A trial and a conviction shows that public attitudes to racially-motivated crimes are changing.
Nearly 19 years after the appalling murder in London of the 18-year-old Stephen Lawrence in 1993, two men, David Norris and Gary Dobson, have been convicted of the crime and sentenced to long periods of imprisonment.
That bare statement provides only a suggestion of the significance of the case. The attack on Stephen Lawrence, a black youth, was completely unprovoked. It was a racist crime, which occurred at a time when racism in London was rife.
The initial handling of the investigation by the Metropolitan Police was incompetent, and widely recognised to be so. This led to a major inquiry — the Macpherson inquiry — which reported in 1999. The Macpherson report did not pull its punches. It accused the Metropolitan Police of institutional racism.
Over the following years, various attempts, led by Doreen and Neville Lawrence, the parents of Stephen, were made to reopen the inquiry. The recent trial, of two men who had been tried many years ago after the first stage of the investigation, was possible only because the “double jeopardy” rule, which prevented people from facing trial twice for the same offence, was abrogated in 2005. (This followed one of the Macpherson recommendations, that a new trial should be allowed if new and compelling evidence emerged.)
In its handling of the new inquiry, the Metropolitan Police demonstrated that many of the institutional failings of which it had been accused by the Macpherson inquiry have been remedied. There was no question, for example, of failing to recognise the racist nature of the Lawrence murder, as there certainly had been at the time that it occurred.
It is also true to say that many of the racist attitudes that were prevalent nationally at the time of Stephen Lawrence's murder are no longer nearly so widespread. There have undoubtedly been changes for the better in this aspect of British society.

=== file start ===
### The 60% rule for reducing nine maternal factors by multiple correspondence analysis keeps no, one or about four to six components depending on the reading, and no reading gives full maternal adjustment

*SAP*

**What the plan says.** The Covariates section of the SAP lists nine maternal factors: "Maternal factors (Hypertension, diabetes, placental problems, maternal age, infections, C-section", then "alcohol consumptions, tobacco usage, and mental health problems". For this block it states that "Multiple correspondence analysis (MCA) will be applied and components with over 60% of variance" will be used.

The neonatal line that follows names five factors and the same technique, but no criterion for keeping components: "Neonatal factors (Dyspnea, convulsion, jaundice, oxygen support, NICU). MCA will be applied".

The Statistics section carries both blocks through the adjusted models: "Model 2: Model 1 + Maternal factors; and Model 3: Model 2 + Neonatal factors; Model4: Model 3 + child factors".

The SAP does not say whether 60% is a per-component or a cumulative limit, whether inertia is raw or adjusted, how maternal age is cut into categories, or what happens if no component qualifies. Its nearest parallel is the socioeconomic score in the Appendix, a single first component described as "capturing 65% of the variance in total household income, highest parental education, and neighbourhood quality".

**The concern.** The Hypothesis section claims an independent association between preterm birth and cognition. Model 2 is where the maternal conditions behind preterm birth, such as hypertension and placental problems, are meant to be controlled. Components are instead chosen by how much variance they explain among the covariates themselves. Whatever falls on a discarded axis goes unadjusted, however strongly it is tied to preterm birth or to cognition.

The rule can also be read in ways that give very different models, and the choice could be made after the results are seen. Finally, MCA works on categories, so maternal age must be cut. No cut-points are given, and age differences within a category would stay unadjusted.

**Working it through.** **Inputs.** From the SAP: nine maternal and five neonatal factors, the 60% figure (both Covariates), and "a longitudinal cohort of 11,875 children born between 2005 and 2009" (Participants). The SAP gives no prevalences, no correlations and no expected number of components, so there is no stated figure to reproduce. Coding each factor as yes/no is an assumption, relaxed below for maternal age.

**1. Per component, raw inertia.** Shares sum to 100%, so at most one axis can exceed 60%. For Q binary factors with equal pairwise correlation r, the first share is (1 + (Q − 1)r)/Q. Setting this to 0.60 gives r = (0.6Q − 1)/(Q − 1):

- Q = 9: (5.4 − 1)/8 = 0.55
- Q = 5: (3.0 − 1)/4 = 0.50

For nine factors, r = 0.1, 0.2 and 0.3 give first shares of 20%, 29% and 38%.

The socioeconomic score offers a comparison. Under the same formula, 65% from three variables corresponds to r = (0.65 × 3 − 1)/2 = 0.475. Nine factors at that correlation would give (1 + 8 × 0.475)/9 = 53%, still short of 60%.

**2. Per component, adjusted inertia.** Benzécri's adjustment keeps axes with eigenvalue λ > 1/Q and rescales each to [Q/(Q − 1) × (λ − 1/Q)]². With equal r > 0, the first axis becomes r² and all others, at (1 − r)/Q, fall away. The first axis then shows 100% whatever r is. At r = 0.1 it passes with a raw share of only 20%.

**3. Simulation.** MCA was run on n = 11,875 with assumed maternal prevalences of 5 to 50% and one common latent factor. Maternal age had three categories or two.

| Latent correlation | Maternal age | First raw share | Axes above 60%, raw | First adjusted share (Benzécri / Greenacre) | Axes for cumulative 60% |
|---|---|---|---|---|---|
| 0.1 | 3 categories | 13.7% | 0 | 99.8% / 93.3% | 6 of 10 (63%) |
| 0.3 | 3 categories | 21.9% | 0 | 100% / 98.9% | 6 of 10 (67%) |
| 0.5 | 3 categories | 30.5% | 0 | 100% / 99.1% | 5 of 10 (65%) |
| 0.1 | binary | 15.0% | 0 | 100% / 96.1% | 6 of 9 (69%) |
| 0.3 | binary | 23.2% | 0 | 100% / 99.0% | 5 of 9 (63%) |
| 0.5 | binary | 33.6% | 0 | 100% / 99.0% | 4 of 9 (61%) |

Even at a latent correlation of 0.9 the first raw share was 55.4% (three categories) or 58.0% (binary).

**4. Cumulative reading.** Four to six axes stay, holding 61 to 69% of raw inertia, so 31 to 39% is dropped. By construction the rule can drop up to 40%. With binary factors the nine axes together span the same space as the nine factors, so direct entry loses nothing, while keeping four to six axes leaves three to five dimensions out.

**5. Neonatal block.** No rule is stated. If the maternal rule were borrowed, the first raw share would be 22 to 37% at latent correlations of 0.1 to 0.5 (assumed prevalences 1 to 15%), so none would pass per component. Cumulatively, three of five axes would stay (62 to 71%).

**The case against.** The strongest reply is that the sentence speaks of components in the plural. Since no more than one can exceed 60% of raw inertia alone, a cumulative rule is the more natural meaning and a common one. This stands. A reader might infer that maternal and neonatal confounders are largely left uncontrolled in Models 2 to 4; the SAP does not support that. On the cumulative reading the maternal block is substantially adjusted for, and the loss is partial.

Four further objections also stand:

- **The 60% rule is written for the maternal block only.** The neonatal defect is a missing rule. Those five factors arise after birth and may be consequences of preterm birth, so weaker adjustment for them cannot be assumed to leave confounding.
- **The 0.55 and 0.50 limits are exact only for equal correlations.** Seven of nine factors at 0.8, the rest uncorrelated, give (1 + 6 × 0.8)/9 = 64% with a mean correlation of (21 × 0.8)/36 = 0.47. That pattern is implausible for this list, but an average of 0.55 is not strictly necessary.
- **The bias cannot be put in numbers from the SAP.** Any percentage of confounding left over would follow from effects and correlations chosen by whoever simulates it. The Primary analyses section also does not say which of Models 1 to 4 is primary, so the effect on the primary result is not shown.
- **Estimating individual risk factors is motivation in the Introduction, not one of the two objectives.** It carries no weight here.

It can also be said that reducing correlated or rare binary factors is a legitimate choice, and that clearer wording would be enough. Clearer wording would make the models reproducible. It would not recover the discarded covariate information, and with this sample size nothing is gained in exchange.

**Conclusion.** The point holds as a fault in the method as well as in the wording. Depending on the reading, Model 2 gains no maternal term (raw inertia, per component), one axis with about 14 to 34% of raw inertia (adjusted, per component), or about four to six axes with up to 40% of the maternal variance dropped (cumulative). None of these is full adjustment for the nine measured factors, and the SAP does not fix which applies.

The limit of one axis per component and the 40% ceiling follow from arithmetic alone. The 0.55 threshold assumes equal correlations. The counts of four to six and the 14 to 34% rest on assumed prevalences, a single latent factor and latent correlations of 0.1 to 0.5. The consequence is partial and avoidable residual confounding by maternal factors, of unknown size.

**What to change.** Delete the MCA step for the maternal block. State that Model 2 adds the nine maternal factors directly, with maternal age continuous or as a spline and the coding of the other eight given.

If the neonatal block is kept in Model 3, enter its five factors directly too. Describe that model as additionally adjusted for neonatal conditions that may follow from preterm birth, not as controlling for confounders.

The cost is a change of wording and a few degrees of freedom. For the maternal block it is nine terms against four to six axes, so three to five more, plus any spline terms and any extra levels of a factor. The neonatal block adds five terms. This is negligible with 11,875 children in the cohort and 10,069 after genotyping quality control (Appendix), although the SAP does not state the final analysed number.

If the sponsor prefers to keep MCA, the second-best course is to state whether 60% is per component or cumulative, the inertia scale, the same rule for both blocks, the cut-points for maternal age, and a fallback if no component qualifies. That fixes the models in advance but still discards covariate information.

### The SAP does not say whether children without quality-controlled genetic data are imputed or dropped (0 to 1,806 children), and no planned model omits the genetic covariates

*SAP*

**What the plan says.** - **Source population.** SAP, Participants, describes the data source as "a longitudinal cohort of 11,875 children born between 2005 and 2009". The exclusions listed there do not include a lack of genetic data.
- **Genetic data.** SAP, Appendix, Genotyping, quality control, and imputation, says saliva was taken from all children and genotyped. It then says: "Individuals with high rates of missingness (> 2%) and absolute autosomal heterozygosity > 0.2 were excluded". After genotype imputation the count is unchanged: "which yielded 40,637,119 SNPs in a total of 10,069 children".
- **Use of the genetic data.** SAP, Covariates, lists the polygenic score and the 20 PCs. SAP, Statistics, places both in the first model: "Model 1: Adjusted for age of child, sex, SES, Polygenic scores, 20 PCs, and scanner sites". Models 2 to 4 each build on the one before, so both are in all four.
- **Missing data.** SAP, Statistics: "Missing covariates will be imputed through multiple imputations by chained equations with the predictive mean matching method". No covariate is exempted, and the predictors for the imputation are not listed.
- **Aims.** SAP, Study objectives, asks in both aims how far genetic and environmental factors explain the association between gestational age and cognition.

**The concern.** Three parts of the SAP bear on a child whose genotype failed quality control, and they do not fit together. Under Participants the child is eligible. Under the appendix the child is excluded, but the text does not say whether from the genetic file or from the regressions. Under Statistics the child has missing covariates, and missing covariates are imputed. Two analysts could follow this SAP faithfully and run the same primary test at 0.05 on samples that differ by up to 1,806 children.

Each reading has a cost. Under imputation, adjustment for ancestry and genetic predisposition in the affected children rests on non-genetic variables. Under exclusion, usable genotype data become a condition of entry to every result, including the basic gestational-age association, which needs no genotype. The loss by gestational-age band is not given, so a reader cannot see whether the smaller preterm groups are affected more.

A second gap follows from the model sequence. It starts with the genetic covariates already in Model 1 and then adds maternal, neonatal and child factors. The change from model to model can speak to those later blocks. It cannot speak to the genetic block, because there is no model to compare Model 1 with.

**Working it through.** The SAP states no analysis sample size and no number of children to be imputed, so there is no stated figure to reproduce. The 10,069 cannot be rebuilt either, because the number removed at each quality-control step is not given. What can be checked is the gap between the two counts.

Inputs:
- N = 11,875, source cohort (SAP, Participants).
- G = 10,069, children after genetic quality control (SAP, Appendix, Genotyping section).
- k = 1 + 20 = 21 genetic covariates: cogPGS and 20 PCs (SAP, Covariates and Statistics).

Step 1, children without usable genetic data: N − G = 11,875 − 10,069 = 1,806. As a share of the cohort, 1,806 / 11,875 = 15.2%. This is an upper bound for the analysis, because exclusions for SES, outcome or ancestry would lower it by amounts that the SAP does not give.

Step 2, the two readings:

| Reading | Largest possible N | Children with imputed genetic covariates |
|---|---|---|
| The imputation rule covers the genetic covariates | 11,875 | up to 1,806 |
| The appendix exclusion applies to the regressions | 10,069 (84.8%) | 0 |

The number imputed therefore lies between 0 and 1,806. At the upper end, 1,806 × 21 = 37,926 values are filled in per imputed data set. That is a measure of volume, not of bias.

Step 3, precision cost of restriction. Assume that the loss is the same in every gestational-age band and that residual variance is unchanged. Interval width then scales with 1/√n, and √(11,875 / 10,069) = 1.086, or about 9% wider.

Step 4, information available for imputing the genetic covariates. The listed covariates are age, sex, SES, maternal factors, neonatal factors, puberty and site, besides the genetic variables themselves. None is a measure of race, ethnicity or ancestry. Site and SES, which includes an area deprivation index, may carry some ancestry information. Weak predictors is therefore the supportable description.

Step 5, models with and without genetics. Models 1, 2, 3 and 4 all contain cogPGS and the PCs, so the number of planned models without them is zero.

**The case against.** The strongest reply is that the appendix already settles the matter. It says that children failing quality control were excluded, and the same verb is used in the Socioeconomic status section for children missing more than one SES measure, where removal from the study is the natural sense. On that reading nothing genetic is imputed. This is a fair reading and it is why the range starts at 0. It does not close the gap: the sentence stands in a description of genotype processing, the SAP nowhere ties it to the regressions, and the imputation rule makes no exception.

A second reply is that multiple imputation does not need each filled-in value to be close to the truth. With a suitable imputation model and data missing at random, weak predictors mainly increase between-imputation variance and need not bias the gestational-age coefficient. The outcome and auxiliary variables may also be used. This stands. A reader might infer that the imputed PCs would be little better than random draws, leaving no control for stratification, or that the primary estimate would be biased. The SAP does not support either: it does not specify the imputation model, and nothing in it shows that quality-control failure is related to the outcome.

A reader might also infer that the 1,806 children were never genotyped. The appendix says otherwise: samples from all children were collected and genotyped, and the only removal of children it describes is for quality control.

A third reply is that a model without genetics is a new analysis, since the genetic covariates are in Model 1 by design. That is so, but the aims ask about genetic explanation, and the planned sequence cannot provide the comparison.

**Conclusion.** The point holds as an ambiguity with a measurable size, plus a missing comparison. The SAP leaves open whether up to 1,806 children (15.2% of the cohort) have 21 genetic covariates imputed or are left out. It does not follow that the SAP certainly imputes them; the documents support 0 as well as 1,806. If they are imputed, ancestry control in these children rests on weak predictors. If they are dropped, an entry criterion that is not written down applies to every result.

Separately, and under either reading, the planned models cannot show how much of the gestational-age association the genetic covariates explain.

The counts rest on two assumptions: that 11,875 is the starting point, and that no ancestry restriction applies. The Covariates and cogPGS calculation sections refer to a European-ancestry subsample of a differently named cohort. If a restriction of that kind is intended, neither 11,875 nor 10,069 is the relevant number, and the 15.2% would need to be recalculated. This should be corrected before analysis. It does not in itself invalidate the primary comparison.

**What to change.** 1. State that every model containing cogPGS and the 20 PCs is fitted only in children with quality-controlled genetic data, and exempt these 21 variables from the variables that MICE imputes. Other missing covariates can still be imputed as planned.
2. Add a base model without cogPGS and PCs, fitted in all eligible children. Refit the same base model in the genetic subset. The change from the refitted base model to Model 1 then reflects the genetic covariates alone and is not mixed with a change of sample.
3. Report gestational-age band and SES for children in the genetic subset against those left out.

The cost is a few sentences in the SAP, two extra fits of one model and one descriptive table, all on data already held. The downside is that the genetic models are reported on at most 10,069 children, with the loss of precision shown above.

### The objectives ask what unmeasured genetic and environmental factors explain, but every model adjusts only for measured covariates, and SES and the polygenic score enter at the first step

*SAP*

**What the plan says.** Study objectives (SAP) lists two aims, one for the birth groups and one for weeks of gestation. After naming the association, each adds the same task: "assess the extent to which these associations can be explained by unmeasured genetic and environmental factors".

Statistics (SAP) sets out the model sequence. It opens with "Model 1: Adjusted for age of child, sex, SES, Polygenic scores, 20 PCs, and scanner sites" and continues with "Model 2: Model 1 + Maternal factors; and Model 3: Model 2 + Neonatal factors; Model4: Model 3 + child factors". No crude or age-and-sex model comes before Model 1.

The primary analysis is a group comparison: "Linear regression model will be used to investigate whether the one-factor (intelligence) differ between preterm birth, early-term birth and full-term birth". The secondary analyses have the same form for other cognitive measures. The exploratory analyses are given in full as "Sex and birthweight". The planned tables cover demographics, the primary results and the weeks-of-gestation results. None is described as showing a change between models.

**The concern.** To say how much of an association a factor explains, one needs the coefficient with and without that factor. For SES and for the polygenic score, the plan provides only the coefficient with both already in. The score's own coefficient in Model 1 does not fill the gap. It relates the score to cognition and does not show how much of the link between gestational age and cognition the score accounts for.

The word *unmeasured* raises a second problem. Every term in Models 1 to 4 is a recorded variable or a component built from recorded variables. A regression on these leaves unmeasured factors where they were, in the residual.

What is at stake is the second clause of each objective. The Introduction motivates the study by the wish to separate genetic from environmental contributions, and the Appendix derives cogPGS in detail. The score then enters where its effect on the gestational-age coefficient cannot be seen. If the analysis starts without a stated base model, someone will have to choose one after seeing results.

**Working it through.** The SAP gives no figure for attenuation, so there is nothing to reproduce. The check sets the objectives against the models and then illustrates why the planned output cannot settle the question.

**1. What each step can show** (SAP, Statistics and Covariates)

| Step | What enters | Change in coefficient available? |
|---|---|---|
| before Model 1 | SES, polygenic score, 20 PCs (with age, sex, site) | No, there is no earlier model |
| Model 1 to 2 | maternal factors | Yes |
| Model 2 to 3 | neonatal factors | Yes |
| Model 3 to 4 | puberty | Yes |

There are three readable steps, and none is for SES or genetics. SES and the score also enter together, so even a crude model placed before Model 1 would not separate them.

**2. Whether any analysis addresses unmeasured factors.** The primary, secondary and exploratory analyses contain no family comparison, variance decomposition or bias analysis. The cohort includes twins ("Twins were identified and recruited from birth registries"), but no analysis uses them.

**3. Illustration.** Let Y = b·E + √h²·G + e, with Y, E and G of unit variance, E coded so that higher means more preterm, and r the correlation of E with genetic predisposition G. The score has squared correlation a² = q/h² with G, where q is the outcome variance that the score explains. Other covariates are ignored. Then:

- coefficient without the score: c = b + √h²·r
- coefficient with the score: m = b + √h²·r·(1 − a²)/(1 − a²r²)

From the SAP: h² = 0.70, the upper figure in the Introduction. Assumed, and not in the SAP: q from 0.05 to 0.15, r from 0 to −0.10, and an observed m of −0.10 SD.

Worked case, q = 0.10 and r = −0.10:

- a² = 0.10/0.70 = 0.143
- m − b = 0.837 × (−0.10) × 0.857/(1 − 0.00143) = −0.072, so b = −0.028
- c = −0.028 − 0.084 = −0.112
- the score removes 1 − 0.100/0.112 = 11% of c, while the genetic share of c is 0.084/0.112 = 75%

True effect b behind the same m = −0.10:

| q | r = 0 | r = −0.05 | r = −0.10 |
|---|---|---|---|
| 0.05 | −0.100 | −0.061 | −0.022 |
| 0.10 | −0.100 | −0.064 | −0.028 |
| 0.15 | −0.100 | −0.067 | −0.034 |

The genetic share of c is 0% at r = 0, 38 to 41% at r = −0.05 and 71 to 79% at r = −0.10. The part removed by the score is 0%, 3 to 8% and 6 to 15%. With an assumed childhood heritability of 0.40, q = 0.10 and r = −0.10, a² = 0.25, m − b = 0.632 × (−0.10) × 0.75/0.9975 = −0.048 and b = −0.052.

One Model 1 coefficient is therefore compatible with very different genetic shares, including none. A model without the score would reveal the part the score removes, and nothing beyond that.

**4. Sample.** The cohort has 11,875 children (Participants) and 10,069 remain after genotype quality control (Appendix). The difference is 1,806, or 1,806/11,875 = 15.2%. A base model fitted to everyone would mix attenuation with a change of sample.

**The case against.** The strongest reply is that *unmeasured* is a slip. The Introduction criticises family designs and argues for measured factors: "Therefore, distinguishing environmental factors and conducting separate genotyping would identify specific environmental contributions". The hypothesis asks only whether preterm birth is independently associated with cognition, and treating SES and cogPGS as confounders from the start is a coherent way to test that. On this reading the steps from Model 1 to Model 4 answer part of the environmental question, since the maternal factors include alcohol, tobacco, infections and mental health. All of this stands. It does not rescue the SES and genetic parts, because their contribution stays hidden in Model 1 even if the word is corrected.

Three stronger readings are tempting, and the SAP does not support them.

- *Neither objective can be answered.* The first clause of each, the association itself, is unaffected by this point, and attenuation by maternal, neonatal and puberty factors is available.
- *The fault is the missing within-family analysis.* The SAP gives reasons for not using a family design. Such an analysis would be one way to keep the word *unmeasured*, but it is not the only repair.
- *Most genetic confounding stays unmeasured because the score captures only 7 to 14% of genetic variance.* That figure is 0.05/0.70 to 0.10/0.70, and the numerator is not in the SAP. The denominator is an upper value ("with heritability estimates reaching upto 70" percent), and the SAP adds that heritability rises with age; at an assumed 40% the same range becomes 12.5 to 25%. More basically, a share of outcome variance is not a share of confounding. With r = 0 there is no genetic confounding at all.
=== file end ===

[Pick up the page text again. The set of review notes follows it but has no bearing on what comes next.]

That is not to say, however, that all is as it should be. There have recently been serious failings in the police, failings not of racism but of unethical behaviour, which led to the resignation of the then Commissioner and another senior officer in July (Cambridge Letter, July 31).
It can also be argued that far more ought to have been done to ensure that the police, throughout the country, reflects far better in its staffing, and particularly in its staffing at the most senior levels, the ethnic diversity of society. This point has been made strongly in recent days by Dr. Richard Stone, who was one of the members of the Macpherson inquiry team. Dr. Stone has been critical of the fact that there are very few black senior police officers.
He is also critical of the continuing approach to “stop and search” by the police, who use this power far more against black people than others. Latest figures show that black people are about seven times more likely to be stopped and searched than white people. This has been for many years a major factor in inducing a lack of confidence by many black people in the police, and the use of stop and search powers has been widely criticised.
Dr. Stone has spoken bluntly about this in the past few days, arguing strongly that police officers who target suspects on grounds of their skin colour alone should be charged with misusing public resources.
Media coverage of the Stephen Lawrence murder trial has been full and thorough. Real efforts have been made to set it in context. There have been no attempts to underplay the dreadful failings which marked the original investigation and trial. The media coverage has undoubtedly reflected genuine public interest, in the murder, the trial, and the context which has made it a matter of such deep significance.
Has all this been exaggerated? Would it have been more appropriate simply to cover the trial and not rake over the racist embers?
That would certainly be a more comfortable approach — but it would ignore the fact that there are still many things wrong in our society, notwithstanding the undoubted improvements in public attitude. If we need a demonstration of the truth of that, we can find it in the dreadful murder by shooting in Salford, on Boxing Day, of the 23-year-old Indian student Anuj Bidve. A young man of 20 has been arrested and charged with murder — adding to the shock caused by calling himself a “psycho”. Sadly, the signs are that, like the Stephen Lawrence murder, this was a racially motivated attack.
Bill Kirkman is an Emeritus Fellow of Wolfson College Cambridge, UK. Email him at: firstname.lastname@example.org